Enabling data persistence in microservices - AWS Prescriptive Guidance

Enabling data persistence in microservices

Tabby Ward, Hari Ohm Prasath Rajagopal, and Apoorva Kulkarni, Amazon Web Services (AWS)

February 2021 (document history)

Organizations constantly seek new processes to create growth opportunities and reduce time to market. You can increase your organization's agility and efficiency by modernizing your applications, software, and IT systems. Modernization also helps you deliver faster and better services to your customers.

Application modernization is a gateway to continuous improvement for your organization, and it begins by refactoring a monolithic application into a set of independently developed, deployed, and managed microservices. This process has the following steps:

Although you can use a monolithic application architecture for some use cases, modern application features often don't work in a monolithic architecture. For example, the entire application can't remain available while you upgrade individual components, and you can't scale individual components to resolve bottlenecks or hotspots (relatively dense regions in your application's data). Monoliths can become large, unmanageable applications, and significant effort and coordination is required among multiple teams to introduce small changes.

Legacy applications typically use a centralized monolithic database, which makes schema changes difficult, creates a technology lock-in with vertical scaling as the only way to respond to growth, and imposes a single point of failure. A monolithic database also prevents you from building the decentralized and independent components required for implementing a microservices architecture.

Previously, a typical architectural approach was to model all user requirements in one relational database that was used by the monolithic application. This approach was supported by popular relational database architecture, and application architects usually designed the relational schema at the earliest stages of the development process, built a highly normalized schema, and then sent it to the developer team. However, this meant that the database drove the data model for the application use case, instead of the other way round.

By choosing to decentralize your data stores, you promote polyglot persistence among your microservices, and identify your data storage technology based on the data access patterns and other requirements of your microservices. Each microservice has its own data store and can be independently scaled with low-impact schema changes, and data is gated through the microservice’s API. Breaking down a monolithic database is not easy, and one of the biggest challenges is structuring your data to achieve the best possible performance. Decentralized polyglot persistence also typically results in eventual data consistency, and other potential challenges that require a thorough evaluation include data synchronization during transactions, transactional integrity, data duplication, and joins and latency.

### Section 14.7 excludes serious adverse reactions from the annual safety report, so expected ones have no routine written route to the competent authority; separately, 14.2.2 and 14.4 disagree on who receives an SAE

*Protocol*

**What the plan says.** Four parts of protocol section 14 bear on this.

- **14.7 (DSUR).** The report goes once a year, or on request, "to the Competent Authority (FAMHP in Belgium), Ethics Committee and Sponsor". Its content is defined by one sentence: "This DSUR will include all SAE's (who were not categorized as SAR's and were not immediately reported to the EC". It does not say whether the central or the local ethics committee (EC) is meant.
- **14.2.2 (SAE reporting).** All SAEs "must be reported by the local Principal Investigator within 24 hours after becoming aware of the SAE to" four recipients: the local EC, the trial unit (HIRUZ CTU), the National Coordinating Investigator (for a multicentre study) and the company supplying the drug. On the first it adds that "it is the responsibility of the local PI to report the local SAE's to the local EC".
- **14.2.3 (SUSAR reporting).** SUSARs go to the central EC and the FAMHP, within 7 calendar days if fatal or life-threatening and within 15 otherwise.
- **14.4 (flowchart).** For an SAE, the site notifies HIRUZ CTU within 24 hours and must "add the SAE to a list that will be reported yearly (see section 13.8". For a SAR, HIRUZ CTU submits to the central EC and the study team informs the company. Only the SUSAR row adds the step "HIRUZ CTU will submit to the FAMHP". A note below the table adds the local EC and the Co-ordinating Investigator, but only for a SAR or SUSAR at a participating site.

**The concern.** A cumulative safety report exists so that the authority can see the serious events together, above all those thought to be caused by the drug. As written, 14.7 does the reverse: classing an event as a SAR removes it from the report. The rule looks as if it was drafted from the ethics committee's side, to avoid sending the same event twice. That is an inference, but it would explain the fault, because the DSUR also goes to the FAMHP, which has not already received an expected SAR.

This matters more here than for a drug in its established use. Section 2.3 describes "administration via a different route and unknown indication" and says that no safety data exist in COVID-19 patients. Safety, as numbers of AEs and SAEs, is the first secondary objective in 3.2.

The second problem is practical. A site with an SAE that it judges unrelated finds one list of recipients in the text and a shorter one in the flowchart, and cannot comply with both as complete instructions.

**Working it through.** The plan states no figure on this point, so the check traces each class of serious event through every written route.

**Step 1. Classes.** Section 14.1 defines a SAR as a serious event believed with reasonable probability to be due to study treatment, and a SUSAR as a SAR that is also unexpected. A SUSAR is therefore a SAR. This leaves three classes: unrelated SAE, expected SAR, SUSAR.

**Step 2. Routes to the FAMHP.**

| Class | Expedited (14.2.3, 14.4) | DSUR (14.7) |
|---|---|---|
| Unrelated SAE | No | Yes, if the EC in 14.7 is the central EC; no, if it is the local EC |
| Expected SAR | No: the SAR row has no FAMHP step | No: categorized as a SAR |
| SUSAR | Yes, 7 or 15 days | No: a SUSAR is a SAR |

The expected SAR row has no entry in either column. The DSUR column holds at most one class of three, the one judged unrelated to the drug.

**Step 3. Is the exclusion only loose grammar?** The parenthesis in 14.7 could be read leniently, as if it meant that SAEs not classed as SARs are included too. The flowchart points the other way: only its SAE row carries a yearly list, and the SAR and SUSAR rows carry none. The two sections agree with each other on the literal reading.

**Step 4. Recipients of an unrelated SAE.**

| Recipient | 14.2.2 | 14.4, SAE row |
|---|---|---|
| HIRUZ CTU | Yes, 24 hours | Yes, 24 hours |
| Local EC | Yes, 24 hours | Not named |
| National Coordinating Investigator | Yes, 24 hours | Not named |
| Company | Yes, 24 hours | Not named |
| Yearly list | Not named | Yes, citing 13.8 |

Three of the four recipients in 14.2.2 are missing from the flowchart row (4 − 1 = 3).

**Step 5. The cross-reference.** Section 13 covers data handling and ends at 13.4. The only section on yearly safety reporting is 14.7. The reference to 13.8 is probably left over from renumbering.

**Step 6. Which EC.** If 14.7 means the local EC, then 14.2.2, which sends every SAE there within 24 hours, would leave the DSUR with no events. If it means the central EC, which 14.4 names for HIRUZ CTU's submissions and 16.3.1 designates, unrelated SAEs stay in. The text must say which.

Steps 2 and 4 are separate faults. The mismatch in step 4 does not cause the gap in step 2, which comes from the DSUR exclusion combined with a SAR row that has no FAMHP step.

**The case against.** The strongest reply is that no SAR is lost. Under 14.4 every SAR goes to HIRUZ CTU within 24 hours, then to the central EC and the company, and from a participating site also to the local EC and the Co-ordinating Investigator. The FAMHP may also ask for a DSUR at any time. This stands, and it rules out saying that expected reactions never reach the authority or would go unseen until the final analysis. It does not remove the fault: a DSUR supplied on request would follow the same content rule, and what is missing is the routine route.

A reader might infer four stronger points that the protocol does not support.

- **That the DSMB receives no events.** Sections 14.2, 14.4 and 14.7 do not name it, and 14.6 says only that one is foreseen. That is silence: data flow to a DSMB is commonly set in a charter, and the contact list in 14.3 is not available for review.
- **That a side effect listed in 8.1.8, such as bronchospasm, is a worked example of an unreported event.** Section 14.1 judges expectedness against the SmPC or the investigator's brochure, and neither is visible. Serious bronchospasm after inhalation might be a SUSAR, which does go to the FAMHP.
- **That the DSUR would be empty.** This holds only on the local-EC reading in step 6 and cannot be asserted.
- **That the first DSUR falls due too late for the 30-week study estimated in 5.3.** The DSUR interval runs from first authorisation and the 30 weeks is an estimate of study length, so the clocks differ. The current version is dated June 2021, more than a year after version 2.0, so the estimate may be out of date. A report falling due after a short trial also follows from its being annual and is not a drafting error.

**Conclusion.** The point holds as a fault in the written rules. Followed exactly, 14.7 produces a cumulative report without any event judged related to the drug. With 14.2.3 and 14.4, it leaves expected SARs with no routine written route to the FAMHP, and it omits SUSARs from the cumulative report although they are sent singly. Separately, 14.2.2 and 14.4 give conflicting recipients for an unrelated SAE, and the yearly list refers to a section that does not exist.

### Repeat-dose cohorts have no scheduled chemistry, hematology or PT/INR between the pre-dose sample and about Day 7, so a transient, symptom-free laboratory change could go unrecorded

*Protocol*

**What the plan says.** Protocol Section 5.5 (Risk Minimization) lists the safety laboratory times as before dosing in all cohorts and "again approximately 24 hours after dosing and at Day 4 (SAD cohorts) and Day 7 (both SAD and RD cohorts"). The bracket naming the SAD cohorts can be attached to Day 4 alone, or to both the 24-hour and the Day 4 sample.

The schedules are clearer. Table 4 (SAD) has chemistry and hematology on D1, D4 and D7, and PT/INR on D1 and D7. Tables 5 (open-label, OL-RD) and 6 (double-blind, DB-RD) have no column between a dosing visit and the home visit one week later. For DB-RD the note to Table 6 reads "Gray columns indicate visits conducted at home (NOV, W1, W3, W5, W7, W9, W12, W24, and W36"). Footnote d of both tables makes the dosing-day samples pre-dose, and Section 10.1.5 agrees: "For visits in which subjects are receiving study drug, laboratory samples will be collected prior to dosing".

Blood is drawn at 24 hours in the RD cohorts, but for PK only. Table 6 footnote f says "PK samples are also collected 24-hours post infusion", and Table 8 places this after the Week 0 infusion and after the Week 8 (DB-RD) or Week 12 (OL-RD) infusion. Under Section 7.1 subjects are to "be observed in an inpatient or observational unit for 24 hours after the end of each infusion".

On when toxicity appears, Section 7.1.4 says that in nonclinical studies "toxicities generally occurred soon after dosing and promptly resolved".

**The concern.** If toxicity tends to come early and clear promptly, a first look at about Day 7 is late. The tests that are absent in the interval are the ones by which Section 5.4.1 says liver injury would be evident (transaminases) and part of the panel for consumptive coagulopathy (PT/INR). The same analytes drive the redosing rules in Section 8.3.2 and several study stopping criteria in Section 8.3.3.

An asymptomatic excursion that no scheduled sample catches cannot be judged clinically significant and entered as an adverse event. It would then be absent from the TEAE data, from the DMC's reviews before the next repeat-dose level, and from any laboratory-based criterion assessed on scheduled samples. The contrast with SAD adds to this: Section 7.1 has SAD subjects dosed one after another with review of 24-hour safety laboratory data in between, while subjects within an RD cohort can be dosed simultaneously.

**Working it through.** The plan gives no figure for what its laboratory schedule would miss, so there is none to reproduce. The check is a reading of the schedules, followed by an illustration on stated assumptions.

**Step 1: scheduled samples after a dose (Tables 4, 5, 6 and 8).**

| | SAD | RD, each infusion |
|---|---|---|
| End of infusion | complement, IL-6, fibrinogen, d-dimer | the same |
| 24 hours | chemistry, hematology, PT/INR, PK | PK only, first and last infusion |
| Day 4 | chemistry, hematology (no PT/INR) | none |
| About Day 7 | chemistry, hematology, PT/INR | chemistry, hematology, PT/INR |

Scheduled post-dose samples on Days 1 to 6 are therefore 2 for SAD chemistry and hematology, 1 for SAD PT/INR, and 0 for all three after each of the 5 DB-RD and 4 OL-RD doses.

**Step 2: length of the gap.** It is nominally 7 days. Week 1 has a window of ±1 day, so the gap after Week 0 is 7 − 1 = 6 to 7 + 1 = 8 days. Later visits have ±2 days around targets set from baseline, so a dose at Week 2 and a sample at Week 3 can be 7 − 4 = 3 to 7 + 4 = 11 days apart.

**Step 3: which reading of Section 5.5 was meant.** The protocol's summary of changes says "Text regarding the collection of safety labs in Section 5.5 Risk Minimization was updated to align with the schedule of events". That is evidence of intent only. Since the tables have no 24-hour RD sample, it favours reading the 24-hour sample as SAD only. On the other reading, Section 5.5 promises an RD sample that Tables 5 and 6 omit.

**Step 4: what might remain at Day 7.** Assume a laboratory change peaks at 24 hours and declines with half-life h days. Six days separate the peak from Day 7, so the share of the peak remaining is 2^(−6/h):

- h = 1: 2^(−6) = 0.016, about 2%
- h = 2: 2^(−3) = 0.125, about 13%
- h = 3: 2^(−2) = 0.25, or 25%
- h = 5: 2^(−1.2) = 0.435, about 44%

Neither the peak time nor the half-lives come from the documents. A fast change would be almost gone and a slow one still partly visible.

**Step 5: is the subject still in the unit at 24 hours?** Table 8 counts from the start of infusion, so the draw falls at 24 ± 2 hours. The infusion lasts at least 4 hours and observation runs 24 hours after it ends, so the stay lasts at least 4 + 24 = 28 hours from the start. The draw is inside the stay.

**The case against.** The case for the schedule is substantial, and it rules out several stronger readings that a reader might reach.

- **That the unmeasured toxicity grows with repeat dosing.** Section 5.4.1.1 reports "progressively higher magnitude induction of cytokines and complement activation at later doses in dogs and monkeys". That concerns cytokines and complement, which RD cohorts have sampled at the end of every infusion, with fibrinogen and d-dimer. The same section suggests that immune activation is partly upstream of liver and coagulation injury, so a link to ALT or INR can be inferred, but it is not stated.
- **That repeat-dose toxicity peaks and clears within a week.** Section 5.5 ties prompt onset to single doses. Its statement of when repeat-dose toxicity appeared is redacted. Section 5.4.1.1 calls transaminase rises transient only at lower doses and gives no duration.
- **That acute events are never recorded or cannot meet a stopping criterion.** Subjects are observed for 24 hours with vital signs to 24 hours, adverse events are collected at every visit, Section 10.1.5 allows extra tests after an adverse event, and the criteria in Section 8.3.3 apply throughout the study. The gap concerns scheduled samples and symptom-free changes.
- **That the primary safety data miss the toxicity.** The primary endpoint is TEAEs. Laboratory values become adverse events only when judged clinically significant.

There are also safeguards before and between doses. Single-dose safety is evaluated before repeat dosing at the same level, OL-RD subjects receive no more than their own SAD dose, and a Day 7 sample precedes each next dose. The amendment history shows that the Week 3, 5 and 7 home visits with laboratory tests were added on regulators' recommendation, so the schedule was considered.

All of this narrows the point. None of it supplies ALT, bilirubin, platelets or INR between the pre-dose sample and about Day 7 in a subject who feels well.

This guide is for application owners, business owners, architects, technical leads, and project managers. The guide provides the following six patterns to enable data persistence among your microservices:

The guide is part of a content series that covers the application modernization approach recommended by AWS. The series also includes:

Targeted business outcomes

Many organizations find that innovating and improving the user experience is negatively impacted by monolithic applications, databases, and technologies. Legacy applications and databases reduce your options for adopting modern technology frameworks, and constrain your competitiveness and innovation. However, when you modernize applications and their data stores, they become easier to scale and faster to develop. A decoupled data strategy improves fault tolerance and resiliency, which helps accelerate the time to market for your new application features.

You should expect the following six outcomes from promoting data persistence among your microservices:

  • Remove legacy monolithic databases from your application portfolio.

  • Improve fault tolerance, resiliency, and availability for your applications.

  • Shorten your time to market for new application features.

  • Reduce your overall licensing expenses and operational costs.

  • Take advantage of open-source solutions (for example, MySQL or PostgreSQL).

  • Build highly scalable and distributed applications by choosing from more than 15 purpose-built database engines on the AWS Cloud.